<work­ingdi­rec­tory>$ ddos –help To view whitelisted IP ad­dresses, type: <work­ingdi­rec­tory> $ ddos -I | –ig­nore-list

Use the fol­low­ing com­mand to view banned or black­listed IP ad­dresses:

<work­ingdi­rec­tory> $ ddos -b | –bans-list

To ini­tialise the dae­mon process for mon­i­tor­ing con­nec­tions, type:

<work­ingdi­rec­tory> $ ddos -d | –start: Type the fol­low­ing com­mand to stop the dae­mon process: <work­ingdi­rec­tory>$ ddos -s | –stop

To view the cur­rent sta­tus of the dae­mon and PID run­ning, give the fol­low­ing com­mand:

<work­ingdi­rec­tory>$ ddos -t | –sta­tus

You can view the ac­tive con­nec­tions with the server by typ­ing the fol­low­ing com­mand:

<work­ingdi­rec­tory>$ ddos -v | –view

The fol­low­ing com­mand bans or black­lists all IP ad­dresses with more than ‘n’ con­nec­tions:

<work­ingdi­rec­tory>$ ddos -k | –kill:


Fail2Ban is an­other free and open source tool to iden­tify and ban the sources of ma­li­cious DDoS traf­fic. It scans the log files and iden­ti­fies sus­pi­cious pat­terns and con­nec­tions so that black­list­ing can be done. Fail2Ban re­duces the non-le­git­i­mate and in­cor­rect au­then­ti­ca­tion at­tempts with the use of pow­er­ful mod­ules for fil­ter­ing the var­i­ous ser­vices.

The fea­tures of Fail2Ban in­clude:

• Deep pars­ing and anal­y­sis of log files

• Aware­ness of the time zone as­so­ci­ated with the source traf­fic IP

• In­te­gra­tion of client-server ar­chi­tec­ture

• As­sorted ser­vices in­clud­ing sshd, vs­ftpd and Apache can be pro­cessed

• Easy con­fig­u­ra­tion for the ad­min­is­tra­tor

• Com­pat­i­bil­ity with all the fire­walls

• Whitelist­ing and ban­ning of IP ad­dresses

• Block­ing of brute force as­saults

• Block­ing of IP ad­dresses based on time slots

• Ex­cel­lent for SSH based en­vi­ron­ments

• Time-based IP block­ing

• Sup­port for Python pro­gram­ming

To in­stall and work with Fail2Ban, type the fol­low­ing com­mand:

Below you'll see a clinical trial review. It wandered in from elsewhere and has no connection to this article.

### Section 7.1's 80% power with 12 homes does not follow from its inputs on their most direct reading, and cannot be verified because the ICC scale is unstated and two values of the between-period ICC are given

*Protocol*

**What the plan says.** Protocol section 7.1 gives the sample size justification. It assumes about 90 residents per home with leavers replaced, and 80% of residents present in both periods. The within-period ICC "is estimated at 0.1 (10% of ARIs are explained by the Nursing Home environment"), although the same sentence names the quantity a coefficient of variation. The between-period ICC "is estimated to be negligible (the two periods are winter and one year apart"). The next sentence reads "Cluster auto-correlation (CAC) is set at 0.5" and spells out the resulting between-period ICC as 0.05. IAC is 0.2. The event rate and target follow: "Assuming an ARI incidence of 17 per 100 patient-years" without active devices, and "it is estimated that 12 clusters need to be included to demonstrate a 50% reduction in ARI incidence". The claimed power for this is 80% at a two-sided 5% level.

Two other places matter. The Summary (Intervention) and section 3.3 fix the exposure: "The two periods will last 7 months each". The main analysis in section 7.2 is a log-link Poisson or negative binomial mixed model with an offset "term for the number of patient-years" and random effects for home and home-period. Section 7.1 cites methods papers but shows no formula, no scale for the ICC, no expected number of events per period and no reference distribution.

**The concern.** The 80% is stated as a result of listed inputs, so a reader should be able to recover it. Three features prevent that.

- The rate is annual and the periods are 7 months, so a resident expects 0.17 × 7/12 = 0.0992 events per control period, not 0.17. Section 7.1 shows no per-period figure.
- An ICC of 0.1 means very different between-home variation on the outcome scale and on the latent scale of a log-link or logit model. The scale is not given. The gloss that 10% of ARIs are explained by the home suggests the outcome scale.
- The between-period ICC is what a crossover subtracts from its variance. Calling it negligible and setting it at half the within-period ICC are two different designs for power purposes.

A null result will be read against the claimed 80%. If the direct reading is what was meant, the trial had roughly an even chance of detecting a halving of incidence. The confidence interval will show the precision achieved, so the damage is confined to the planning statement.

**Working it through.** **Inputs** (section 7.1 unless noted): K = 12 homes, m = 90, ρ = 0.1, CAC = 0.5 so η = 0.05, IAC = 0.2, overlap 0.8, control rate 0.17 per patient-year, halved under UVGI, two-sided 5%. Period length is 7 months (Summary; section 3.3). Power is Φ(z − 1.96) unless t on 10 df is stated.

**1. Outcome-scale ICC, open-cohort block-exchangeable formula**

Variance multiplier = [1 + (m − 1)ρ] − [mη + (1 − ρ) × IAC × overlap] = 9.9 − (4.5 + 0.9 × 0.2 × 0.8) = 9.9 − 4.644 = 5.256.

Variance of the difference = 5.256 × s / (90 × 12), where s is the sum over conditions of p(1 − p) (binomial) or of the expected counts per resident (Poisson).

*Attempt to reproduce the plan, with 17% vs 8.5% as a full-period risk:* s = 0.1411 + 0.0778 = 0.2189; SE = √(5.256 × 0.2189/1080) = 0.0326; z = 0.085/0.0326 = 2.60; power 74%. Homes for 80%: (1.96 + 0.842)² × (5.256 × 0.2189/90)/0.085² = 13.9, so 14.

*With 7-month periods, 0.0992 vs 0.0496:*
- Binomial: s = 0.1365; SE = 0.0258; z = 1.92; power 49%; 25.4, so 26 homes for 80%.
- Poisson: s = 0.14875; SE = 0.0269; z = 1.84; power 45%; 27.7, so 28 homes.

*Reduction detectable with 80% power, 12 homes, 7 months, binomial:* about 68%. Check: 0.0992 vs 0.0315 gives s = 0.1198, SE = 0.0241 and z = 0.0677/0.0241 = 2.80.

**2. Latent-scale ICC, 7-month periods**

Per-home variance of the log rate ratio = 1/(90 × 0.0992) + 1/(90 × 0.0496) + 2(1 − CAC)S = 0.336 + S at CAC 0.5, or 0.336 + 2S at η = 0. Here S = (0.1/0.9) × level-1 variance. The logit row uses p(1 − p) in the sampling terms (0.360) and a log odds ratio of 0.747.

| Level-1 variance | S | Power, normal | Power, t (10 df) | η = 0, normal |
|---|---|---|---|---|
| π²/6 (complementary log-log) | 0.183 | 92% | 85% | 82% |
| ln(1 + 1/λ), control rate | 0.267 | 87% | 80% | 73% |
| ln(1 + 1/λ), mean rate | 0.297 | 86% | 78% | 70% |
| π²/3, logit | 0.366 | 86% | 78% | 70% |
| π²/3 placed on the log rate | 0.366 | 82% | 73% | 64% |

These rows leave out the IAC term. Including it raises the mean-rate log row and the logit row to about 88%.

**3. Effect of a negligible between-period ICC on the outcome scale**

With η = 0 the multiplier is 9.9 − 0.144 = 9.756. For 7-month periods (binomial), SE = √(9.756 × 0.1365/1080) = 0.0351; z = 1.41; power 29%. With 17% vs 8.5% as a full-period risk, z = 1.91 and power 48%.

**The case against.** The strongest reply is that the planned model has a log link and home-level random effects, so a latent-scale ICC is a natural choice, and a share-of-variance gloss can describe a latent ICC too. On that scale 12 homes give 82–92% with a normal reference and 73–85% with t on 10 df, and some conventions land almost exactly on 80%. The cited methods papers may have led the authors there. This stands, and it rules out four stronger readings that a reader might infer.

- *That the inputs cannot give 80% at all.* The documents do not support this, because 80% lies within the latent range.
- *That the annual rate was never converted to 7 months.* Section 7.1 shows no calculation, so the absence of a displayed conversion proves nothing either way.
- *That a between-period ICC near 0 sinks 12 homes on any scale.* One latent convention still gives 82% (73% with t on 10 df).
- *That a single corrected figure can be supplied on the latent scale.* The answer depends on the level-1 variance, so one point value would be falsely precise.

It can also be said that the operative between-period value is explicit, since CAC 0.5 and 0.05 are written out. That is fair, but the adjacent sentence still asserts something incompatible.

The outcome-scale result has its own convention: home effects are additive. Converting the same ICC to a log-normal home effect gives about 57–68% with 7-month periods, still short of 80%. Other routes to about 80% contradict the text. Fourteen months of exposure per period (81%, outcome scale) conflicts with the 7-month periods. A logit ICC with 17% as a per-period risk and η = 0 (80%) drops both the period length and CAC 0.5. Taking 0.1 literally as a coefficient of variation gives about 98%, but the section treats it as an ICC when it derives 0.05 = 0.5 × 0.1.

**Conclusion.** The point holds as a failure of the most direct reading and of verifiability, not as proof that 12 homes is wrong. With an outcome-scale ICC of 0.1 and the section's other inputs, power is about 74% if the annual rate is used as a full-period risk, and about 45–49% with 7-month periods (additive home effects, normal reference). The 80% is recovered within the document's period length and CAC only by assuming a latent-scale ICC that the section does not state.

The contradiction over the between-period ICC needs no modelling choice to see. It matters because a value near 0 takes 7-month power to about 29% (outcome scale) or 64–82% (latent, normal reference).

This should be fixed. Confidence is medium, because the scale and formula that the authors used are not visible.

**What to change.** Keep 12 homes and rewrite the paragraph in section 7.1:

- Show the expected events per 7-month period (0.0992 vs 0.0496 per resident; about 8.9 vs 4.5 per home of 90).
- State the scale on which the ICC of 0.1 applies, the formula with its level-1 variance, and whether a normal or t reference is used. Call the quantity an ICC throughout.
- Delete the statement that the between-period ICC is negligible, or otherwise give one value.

<work­ingdi­rec­tory>$ sudo apt-get in­stall fail2ban

Fail2Ban ser­vice main­tains a con­fig­u­ra­tion file in the direc­tory /etc/fail2ban. In this direc­tory, the de­fault con­fig­u­ra­tion file is jail.conf.

Af­ter in­stal­la­tion, the de­fault con­fig­u­ra­tion file is copied to the work­ing con­fig­u­ra­tion file.

<work­ingdi­rec­tory>$ sudo cp /etc/fail2ban/jail.conf /etc/ fail2ban/jail.lo­cal

The con­fig­u­ra­tion set­tings at the end of the con­fig file are as fol­lows:

[http-get-dos] # Rule to be Set en­abled = true # Sta­tus port = http,https # 80,443 (Ports) fil­ter = http­get­dos # Fil­ter Names log­path = /var/log/www/vhost.d/­cess_log # Path of Log maxretry = 5 # Retries Max. Limit find­time = 10 # 5 retries in 10 sec­onds from 1 IP Ban or

Black­list ban­time = 86400 # In Sec­onds (One Day) ac­tion = ipt­a­bles[name=HTTP, port=http, pro­to­col=tcp] ipt­a­bles[name=HTTPS, port=https, pro­to­col=tcp] send­mail-whois-with­line[name=httpd-get-dos, dest=<E-mail ID>, log­path=/var/log/httpd/site-ac­cess_log] # sets ipt­a­bles vari­ables.

To view all the jail files that have been en­abled, type:

<work­ingdi­rec­tory>$ sudo fail2ban-client sta­tus

Fig­ure 2: Ac­tive at­tacks in the net­work en­vi­ron­ment

Fig­ure 4: Con­fig­u­ra­tion file of DDoS De­flate

Fig­ure 3: DDoS De­flate work­ing en­vi­ron­ment